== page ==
The Omnivore's Dilemma. I say half-hearted because once you start throwing scientific jargon at me, I shut down. And that's exactly what happened. I didn't understand what I was reading, and therefore decided to abandon the book. I had seen and heard Michael Pollan on Oprah a few times and felt that I got the gist of his message from watching him on TV.
And that message can be summed up into seven words:
Not too much.
And so this book is divided into those three categories mentioned above. In contrast to The Omnivore's Dilemma, the "rules" in this book are more cultural than scientific, but that is precisely what allows for them to be so accessible and memorable. Pollan likes to consider them more personal policies than actual rules, but if you want to call them rules, I think that's OK too.
Despite the fact that there are 83 rules listed in this book, even if you can't remember them all (and let's face it, who would remember them all?), there will likely be important ones that stick with you and become part of your personal food mantra.
A rule like "Pay more, eat less" is something that everyone can remember. It's steeped in the same idea that I learned from watching Dr. Oz, which is: spend more money on food and less on health care. The more mindful we are about the food we buy to put into our bodies, the less time we will spend at the doctor. So if you think you can't afford healthy, good quality food, just look at your doctor bill to see if it agrees.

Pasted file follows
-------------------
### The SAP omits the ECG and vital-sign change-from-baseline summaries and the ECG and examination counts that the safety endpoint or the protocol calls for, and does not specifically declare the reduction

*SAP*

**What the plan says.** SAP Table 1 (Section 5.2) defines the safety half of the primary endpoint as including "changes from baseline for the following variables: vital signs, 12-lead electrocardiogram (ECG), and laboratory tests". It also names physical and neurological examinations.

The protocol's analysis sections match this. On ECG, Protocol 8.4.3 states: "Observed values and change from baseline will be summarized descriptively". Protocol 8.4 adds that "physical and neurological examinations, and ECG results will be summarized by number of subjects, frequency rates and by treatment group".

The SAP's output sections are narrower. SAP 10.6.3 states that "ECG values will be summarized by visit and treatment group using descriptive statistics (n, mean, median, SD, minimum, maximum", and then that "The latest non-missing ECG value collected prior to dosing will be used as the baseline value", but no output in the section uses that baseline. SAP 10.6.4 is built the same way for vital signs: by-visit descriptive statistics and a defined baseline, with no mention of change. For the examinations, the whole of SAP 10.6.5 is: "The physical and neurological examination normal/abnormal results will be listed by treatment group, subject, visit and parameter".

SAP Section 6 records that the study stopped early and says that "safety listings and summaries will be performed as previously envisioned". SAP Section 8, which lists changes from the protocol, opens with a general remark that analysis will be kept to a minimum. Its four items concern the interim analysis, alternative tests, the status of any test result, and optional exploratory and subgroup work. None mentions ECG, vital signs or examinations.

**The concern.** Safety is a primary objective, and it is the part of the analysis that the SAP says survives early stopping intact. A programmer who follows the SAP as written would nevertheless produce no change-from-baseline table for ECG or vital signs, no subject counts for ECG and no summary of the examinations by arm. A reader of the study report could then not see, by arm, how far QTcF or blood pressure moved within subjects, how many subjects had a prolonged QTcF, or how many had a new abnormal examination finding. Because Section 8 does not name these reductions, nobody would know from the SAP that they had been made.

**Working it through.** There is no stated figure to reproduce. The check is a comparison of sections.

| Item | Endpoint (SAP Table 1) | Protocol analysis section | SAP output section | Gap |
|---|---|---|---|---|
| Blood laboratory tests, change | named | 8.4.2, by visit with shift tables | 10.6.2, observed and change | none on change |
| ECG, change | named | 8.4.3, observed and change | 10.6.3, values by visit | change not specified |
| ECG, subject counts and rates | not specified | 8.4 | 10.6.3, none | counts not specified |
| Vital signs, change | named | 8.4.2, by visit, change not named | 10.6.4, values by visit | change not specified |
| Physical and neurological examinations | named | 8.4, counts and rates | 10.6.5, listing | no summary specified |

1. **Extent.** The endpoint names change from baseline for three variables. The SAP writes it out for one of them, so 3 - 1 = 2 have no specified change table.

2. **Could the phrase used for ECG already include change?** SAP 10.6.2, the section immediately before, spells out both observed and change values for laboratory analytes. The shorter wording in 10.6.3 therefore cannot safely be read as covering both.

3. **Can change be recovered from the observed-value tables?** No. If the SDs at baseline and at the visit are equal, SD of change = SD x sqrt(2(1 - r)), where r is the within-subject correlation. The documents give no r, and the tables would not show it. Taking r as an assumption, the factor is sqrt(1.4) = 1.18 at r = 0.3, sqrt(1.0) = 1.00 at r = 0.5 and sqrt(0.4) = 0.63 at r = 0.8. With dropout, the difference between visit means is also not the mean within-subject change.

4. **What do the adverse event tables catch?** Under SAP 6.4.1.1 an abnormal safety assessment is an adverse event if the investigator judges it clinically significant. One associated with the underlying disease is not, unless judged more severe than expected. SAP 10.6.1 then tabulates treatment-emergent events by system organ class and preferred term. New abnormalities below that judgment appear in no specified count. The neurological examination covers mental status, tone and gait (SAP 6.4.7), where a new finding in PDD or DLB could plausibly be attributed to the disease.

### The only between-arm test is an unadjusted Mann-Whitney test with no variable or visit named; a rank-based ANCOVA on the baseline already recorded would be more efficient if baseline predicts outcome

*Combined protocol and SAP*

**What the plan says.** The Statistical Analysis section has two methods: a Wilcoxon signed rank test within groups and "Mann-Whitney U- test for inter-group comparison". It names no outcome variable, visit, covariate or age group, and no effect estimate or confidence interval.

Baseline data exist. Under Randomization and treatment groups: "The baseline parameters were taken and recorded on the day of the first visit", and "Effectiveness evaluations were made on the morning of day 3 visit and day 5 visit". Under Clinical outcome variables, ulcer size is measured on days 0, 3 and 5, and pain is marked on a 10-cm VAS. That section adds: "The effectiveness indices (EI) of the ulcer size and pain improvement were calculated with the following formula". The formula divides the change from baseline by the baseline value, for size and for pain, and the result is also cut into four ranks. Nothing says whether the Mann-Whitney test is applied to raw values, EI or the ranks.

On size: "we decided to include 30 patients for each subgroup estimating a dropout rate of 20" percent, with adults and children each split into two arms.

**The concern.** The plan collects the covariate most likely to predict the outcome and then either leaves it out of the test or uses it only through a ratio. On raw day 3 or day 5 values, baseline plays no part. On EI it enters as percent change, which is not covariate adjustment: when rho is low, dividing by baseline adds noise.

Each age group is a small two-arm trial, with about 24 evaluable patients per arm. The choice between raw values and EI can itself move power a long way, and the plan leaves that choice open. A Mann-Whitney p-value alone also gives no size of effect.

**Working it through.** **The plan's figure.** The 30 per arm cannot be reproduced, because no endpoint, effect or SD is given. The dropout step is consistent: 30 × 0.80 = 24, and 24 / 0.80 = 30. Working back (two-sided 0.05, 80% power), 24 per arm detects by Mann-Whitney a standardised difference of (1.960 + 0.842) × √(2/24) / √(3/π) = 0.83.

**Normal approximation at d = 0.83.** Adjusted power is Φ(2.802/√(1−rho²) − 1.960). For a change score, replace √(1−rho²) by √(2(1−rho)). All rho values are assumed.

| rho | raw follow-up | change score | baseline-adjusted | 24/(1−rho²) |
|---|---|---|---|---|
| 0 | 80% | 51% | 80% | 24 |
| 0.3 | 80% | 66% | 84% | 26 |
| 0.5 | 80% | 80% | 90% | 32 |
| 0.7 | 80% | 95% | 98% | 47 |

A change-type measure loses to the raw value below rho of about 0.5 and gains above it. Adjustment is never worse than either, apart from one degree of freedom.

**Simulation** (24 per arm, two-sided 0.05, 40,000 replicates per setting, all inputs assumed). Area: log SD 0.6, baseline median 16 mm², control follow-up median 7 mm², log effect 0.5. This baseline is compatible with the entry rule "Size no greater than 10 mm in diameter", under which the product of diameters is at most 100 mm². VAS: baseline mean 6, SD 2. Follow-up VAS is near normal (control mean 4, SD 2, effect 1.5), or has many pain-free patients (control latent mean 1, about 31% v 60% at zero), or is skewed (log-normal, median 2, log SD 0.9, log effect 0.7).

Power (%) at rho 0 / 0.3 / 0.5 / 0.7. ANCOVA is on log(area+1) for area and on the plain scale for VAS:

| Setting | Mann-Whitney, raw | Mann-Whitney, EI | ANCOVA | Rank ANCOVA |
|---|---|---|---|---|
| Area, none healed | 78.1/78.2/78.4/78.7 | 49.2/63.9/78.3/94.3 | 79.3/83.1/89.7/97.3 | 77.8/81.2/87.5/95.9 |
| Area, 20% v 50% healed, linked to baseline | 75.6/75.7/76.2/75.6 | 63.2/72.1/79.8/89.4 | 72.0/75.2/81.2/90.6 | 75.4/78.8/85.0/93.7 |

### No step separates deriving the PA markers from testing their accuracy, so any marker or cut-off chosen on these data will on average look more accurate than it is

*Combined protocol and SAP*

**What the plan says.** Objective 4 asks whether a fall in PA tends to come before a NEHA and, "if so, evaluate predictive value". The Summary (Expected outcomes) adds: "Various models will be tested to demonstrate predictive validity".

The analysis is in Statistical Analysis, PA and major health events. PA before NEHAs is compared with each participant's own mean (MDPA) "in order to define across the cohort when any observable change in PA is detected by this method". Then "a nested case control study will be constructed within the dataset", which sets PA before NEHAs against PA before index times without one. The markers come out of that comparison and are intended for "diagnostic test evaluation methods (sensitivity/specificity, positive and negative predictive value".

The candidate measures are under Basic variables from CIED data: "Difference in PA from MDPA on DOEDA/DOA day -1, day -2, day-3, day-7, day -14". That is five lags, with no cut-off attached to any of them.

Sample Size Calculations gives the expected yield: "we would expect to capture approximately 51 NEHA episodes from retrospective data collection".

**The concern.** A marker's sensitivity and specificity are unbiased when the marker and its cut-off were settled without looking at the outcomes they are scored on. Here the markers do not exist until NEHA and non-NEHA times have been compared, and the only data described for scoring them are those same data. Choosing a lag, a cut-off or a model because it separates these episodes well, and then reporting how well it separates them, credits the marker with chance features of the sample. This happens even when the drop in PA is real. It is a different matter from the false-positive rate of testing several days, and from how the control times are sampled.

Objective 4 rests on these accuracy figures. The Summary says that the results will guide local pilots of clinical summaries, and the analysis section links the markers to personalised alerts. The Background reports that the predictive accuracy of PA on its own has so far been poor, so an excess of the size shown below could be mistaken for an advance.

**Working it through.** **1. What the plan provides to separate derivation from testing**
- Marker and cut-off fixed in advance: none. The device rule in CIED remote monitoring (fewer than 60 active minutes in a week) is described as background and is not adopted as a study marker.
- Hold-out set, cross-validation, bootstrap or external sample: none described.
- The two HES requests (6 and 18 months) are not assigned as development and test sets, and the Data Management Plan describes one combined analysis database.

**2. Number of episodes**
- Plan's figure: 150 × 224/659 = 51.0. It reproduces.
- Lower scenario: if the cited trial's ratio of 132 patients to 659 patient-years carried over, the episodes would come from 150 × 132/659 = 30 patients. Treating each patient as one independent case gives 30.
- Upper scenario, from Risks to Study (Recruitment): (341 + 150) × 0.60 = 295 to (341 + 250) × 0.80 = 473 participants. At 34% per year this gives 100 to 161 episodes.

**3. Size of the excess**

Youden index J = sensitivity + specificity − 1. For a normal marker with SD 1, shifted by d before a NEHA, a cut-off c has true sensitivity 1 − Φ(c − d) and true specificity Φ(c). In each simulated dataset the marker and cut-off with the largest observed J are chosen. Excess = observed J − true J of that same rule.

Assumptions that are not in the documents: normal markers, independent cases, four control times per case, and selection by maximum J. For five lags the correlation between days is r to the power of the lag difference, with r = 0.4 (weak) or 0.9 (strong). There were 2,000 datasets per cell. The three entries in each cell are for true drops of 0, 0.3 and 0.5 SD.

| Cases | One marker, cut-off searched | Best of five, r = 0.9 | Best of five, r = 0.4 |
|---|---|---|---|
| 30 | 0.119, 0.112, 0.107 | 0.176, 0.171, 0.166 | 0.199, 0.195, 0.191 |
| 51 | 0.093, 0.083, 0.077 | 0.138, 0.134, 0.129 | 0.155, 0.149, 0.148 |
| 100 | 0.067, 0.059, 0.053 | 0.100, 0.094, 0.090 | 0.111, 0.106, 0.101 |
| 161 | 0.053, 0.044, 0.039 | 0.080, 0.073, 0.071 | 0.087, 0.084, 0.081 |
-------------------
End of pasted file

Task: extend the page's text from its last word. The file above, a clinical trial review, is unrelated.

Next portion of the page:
A few other rules that really stuck with me, either because they were something new I'd never thought of, or just another way of looking at something I already knew:
Rule #8: Avoid products that make health claims
While I already knew to be wary of this, how Pollan explains this rule is genius:
"The healthiest food in the supermarket - the fresh produce - doesn't boast about its healthfulness, because the growers don't have the budget or the packaging. Don't take the silence of yams as a sign that they have nothing valuable to say about your health."
Rule #29: Drink the spinach water
Since the water you cook vegetables in is full of vitamins and minerals, save it for soups and sauces. Brilliant!
Rule #55: Stop eating before you're full
Instead of asking yourself if you're full, you should be instead asking yourself if your hunger is gone. Those are two different questions with two different answers. As Pollan says, "When we ask children 'Are you full?' we're teaching them to eat more than they need to be satisfied."
Rule #75: No labels on the table
Why? Well, according to Pollan, you eat more leisurely and enjoy the food more if you're not being assaulted with commercial messages during your meal.
Rule #80: Compost
This rule relates to the feeling of guilt we have when we waste food. Our parents always told us to clean our plates. But in reality, cleaning our plates often results in overeating. Composting also helps with our reluctance to buy fresh produce for fear of it going bad before we have a chance to eat it. If you can't feed it to yourself, feed it to your garden.
Finally, in this new edition of Food Rules, Michael Pollan asked artist Maria Kalman to illustrate it. And as far the illustrations go, while I thought they were lovely, I didn't feel like they added much to the conversation of the book. If anything, they just helped break up the monotony and the colors helped you to stop and pause and reflect on that you just read. I would have like to see more illustrations on the page of the actual rule they were illustrating rather than after the fact. But then again maybe I've been reading too many picture books and that's just the way I like my illustrations to be. Either way, this book is a worthwhile read, illustrations or no.
Food Rules: An Eater's Manualby Michael Pollan, illustrated by Maria Kalman
Published: November 1, 2011
Publisher: The Penguin Press
Disclosure: Purchased Copy